"Those who have resorted to direct experiment have, for the most part, failed to realize the dominating influence of time in all the processes of natural evolution. Save in the production of freaks, sports or mutations, nature appears to work extremely slowly in bringing about permanent modifications in living things.... [T]he first note of caution [is] that there is every reason to believe that, if acquired characters are inherited, their incorporation into the hereditable make-up of an animal is likely to be a slow process and...we would hardly look to see it accomplished in the necessarily short time available to laboratory experiment."This quotation, and their subsequent comments (including some regret for even trying to show soma-to-germline transmission experimentally) leave me wondering how much faster their mechanism could really be.
They also try to dismiss the Darwinian explanation because "it would favor single chain antibodies and no DNA rearrangement," rather than the two-chain, somatically rearranging structure observed in modern immunoglobluin genes (page 255). However, in chapter 4 they make it very clear that two-chain, fragmented, somatically rearranging genes are required for the immune system to produce an adequate antibody repritoire without overrunning the entire genome with different immunoglobulin genes. So, in the face of pressure favoring single chains and no rearrangement, the fragmented structure of antibody-producing genes would have to be conserved (through opposing selective pressure) in order to continue generating diversity. I think the Darwinian explanation remains convincing.
Chapter seven, "Beyond the Immune System?" is embarassingly unconvincing. They dismiss Darwinian explanations and favor soma-to-germline transmission with glaring bias. On one hand I have to admit that I am intrigued by the possibilities of their hypothesis for the evolution of the immune system. (It seems to be the ideal system in which to look for soma-to-germline transmission because of unique features like somatic hypermutation, clonal selection, intimate interaction with retroviruses, etc., and because the genes involved in antibody production are already well understood.) But it is hard to imagine--and chapter seven certainly didn't help me to imagine--that the retrogenes of their hypothesis could really be a factor in the evolution of other systems.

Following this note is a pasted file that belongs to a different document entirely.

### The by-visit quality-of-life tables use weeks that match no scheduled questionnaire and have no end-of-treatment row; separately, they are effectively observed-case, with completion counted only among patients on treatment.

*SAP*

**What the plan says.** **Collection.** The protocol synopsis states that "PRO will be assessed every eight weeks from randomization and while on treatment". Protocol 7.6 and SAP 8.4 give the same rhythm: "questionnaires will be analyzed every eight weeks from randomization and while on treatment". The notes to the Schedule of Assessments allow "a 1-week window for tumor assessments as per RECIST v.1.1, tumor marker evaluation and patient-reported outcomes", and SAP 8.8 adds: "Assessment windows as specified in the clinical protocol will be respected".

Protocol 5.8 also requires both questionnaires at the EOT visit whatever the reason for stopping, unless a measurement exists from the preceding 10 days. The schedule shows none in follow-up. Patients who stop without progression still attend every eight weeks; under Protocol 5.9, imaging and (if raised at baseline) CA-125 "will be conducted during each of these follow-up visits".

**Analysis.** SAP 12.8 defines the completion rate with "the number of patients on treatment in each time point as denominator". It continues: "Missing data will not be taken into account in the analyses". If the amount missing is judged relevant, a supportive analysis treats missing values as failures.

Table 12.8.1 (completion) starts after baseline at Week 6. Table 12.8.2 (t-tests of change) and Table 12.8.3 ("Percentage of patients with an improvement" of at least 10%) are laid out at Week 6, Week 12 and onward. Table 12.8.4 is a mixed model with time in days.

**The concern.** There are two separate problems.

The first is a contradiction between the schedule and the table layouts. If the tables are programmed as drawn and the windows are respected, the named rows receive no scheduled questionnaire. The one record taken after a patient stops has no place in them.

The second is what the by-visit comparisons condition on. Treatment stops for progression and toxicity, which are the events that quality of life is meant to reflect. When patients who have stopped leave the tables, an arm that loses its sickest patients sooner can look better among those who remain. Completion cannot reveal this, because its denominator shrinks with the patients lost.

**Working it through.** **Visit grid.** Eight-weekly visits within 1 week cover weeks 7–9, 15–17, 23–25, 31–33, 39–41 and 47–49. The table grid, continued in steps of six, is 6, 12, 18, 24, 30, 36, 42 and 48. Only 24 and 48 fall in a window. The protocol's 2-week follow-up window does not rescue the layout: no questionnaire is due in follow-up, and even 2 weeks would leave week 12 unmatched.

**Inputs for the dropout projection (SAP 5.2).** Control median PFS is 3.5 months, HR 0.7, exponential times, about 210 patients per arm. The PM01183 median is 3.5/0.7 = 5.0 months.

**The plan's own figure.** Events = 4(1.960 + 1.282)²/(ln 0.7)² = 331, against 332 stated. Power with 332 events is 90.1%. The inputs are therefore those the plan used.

They could still be correct that there is some soma-to-germline transmission in vertebrate immune systems, but I think it needs to be shown through direct genetic experiments and not by merely hunting high and low for more observations that are consistent with a neo-Lamarckian mechanism. It would really be something if they could show, for example, that a specified V gene from transplanted B cells had inserted itself into the germline of a host mouse that does not already carry that sequence. This could be feasable using an immunodeficient mouse strain, transgenic B cell donors, and PCR (unless, of course, retrogenes are too rare of an event for controlled experimentation to detect....) Surely such a finding would finally vindicate the Lamarckist crusaders. As it stands, I think their observations are still consistent with neo-Darwinian selection.
from the publisher:
What if Lamarck, whose theory of the inheritance of acquired characteristics was blown apart by Charles Darwin over a century ago, was partly right after all? In this daring book, Steele and company reveal their ground-breaking research that has uncovered strong molecular genetic evidence that aspects of acquired immunities developed by parents in their own lifetime can be passed on to their offspring. The book gives new life and scientific credibility to the Lamarckian heresy-the notion of the inheritance of acquired characteristics.
Edward J. Steele is Associate Professor of Biological Sciences at the University of Wollongong, New South Wales. Robyn A. Lindley is Director of the Technology Innovation Research Centre at the University of Wollongong. Robert V. Blanden is in the Division of Immunization and Cell Biology at the John Curtin School of Medical Research in Canberra, Australia.